Kiprusoff's numbers might have benefitted if Keenan spelled him a few times when the Flames were playing on consecutive nights, as Calgary seems to have played poorly as a team in back-to-backs this year. That does not come close to explaining his regression this year or last year. Kiprusoff hasn't been an elite goalie since 2007, and right now he's probably not even an average goalie, gaudy win totals notwithstanding. If workload has anything at all do with his results, it is far more likely to be the cumulative effects of playing a 70+ game workload for 4 years in a row rather than anything specifically related to 2008-09.

Sunday, May 3, 2009

Point Shots and Possession

One thing I wanted to look at in my playoff shot chart data was which teams were allowing point shots through and which teams were restricting them. I figured this was mostly related to defensive coverage. After having looked at the numbers and thinking it through a little more, however, it seems that the percentage of shots that originate from the point might be more of an indicator of possession than of defensive coverage.

Shots from some locations on the ice are very discretionary, such as for example shots from outside the zone or from sharp angles. The defence is usually relatively indifferent to these shots, because they are very unlikely to go in, which is why you don't see guys going down to block slapshots from the red line.

It is common, however, for teams to pressure the points and have multiple players attempting to block shots. Point shots can go in because of screens or deflections, or lead to other good results like rebounds. Therefore, point shots tend to be less discretionary - the defencemen will take the shot if they can, hoping for a deflection or a rebound. Because the front of the net is usually crowded with players, some puck movement is usually required to set up a point shot that ends up on net, and as a result point shots often occur after some sustained play in the zone. This means that teams that struggle to establish offensive zone possession are likely to have fewer point shot attempts and therefore fewer point shots getting through to the net.

My definition of a point shot is a shot recorded in the ESPN Gamecast as originating from between the top of the circles and the blue line, in between the faceoff dots. Here are the percentage of point shots out of total shots faced by each starting goalie in the playoffs:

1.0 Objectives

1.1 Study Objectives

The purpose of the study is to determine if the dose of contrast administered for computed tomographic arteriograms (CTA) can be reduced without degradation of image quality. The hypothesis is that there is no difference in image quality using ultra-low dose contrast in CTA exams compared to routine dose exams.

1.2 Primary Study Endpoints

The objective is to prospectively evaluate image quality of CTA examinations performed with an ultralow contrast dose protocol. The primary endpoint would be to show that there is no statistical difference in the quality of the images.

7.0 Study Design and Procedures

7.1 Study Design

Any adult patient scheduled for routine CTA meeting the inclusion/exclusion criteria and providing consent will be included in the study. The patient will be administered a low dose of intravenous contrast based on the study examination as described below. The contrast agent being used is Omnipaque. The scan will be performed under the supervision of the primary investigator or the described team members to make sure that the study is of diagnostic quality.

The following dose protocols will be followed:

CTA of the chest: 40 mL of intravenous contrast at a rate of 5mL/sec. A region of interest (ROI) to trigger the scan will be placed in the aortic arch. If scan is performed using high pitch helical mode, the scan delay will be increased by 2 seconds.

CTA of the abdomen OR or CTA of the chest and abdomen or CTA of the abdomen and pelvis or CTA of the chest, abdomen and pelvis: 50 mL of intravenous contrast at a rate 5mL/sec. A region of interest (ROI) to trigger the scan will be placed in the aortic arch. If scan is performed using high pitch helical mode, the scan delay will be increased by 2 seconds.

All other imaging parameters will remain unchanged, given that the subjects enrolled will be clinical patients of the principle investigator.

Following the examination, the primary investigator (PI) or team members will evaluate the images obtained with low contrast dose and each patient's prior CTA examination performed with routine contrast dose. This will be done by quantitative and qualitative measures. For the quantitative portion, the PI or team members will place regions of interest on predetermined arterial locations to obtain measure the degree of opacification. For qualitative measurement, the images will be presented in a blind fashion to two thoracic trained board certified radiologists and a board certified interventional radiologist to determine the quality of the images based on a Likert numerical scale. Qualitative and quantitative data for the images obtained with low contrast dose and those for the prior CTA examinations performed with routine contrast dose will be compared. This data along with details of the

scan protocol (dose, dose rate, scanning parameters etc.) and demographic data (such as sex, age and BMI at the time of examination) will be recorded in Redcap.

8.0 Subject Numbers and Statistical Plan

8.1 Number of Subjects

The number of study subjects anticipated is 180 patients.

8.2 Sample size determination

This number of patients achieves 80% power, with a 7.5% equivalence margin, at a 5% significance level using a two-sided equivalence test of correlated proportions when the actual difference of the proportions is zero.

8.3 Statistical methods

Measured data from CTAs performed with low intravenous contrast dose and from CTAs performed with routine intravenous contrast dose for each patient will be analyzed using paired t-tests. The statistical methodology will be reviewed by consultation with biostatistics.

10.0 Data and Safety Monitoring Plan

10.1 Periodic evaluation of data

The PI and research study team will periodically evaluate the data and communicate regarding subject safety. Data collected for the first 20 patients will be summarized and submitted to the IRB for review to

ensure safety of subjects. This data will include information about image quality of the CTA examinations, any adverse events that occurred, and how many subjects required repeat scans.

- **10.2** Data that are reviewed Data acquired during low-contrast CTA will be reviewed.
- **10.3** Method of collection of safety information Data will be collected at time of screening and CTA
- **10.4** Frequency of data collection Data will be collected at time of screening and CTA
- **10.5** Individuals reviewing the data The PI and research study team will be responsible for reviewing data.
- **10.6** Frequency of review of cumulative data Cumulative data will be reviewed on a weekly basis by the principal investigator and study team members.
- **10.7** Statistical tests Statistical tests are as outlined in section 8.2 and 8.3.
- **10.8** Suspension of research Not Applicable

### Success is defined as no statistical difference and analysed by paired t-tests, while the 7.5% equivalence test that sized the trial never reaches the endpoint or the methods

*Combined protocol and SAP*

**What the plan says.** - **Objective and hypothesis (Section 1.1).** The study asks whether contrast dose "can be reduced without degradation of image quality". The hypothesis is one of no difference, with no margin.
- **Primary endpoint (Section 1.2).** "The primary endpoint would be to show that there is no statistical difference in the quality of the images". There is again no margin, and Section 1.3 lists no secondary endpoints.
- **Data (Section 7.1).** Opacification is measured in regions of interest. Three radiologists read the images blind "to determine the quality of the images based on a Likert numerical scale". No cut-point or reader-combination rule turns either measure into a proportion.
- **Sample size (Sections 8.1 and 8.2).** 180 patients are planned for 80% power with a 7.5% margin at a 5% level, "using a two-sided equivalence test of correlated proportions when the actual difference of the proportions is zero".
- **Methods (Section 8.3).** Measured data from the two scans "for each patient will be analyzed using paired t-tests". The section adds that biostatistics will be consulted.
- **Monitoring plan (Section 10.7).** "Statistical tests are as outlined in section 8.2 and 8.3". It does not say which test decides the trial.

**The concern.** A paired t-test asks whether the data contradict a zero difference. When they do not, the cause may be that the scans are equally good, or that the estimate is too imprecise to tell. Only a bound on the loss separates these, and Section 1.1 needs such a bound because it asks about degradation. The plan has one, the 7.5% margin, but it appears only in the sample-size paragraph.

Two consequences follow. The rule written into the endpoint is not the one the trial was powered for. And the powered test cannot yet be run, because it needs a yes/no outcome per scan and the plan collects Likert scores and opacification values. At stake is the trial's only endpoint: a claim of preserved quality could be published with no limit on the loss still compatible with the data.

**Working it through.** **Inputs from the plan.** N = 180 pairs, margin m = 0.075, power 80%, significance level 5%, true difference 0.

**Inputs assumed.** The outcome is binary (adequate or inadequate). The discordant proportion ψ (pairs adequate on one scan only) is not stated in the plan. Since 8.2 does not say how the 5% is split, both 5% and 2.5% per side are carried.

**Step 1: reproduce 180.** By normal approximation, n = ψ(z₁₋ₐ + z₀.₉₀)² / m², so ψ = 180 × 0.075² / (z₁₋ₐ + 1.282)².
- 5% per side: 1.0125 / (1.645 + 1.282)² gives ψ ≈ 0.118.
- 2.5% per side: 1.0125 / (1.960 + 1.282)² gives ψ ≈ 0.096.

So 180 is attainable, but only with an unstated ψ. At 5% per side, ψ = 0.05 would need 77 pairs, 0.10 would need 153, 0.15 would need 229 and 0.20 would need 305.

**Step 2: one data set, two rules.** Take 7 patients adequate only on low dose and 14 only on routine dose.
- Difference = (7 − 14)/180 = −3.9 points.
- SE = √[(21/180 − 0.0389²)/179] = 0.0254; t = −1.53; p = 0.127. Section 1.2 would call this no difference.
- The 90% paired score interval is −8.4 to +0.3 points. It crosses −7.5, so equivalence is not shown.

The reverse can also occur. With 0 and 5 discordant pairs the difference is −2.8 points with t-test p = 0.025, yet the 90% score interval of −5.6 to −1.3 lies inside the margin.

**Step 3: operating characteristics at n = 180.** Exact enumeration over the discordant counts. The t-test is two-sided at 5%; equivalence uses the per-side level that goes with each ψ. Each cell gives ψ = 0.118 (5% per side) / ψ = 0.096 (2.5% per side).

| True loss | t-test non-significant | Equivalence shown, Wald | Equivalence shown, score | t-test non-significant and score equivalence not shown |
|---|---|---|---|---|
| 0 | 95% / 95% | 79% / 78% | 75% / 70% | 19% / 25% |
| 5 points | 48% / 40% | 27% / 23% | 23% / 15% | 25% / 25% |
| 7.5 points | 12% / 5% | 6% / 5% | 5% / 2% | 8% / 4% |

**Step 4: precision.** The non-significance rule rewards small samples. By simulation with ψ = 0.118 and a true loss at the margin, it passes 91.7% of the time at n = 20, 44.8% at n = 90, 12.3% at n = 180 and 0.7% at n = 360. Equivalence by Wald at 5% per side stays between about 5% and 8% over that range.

Thomas 9%, Price 24%
Varlamov 16%, Lundqvist 20%
Ward 23%, Brodeur 20%
Fleury 15%, Biron 20%

Hiller 18%, Nabokov 17%
Osgood 12%, S. Mason 18%
Luongo 19%, C. Mason 15%
Khabibulin 13%, Kiprusoff 17%

The starting goalie that faced a lower ratio of point shots won 5 out of the 8 series. In all of those series, the winning goalie had a percentage at least 4% lower than the losing goalie. The 3 goalies that won despite facing a higher point shot percentage were Ward, Hiller, and Luongo, who all were excellent in round 1.

Point shot percentage did not have a very high correlation with either expected goals (0.08) or total shots (0.17), however, which suggests that it is not a perfect indicator. It is likely that some teams block more point shots than others, and that some teams attempt more point shots than others, depending on their team strengths and style of play, which of course would affect the numbers. There are also playing to the score effects. At least so far, however, the numbers have been intriguing.

Saturday, May 2, 2009

How The Red Wings Play to Win

NHL teams play to the score, especially in the playoffs. Late in the game, the leading team will take fewer chances and try to choke off the game, while the losing team will press for an equalizer and usually put as many pucks on net as they can.

The Detroit-Columbus series was an interesting showcase for how teams play based on the score, as Columbus didn't spend a single second of the series in the lead. That makes it easy to analyze the numbers, since we don't have to go through and remove any time that the Blue Jackets spent in the lead.

One thing that was striking in both my numbers and those at Hockey Numbers was that the expected goals totals for the Blue Jackets were very close to that of the Red Wings. This seems to indicate that the play was much closer than what observers were reporting. Often I tend to side with numerical evidence over eyewitness accounts, but on this one I think it is pretty clear that the eyeballs were seeing something that the math wasn't taking into account, namely that the Detroit Red Wings playing to win.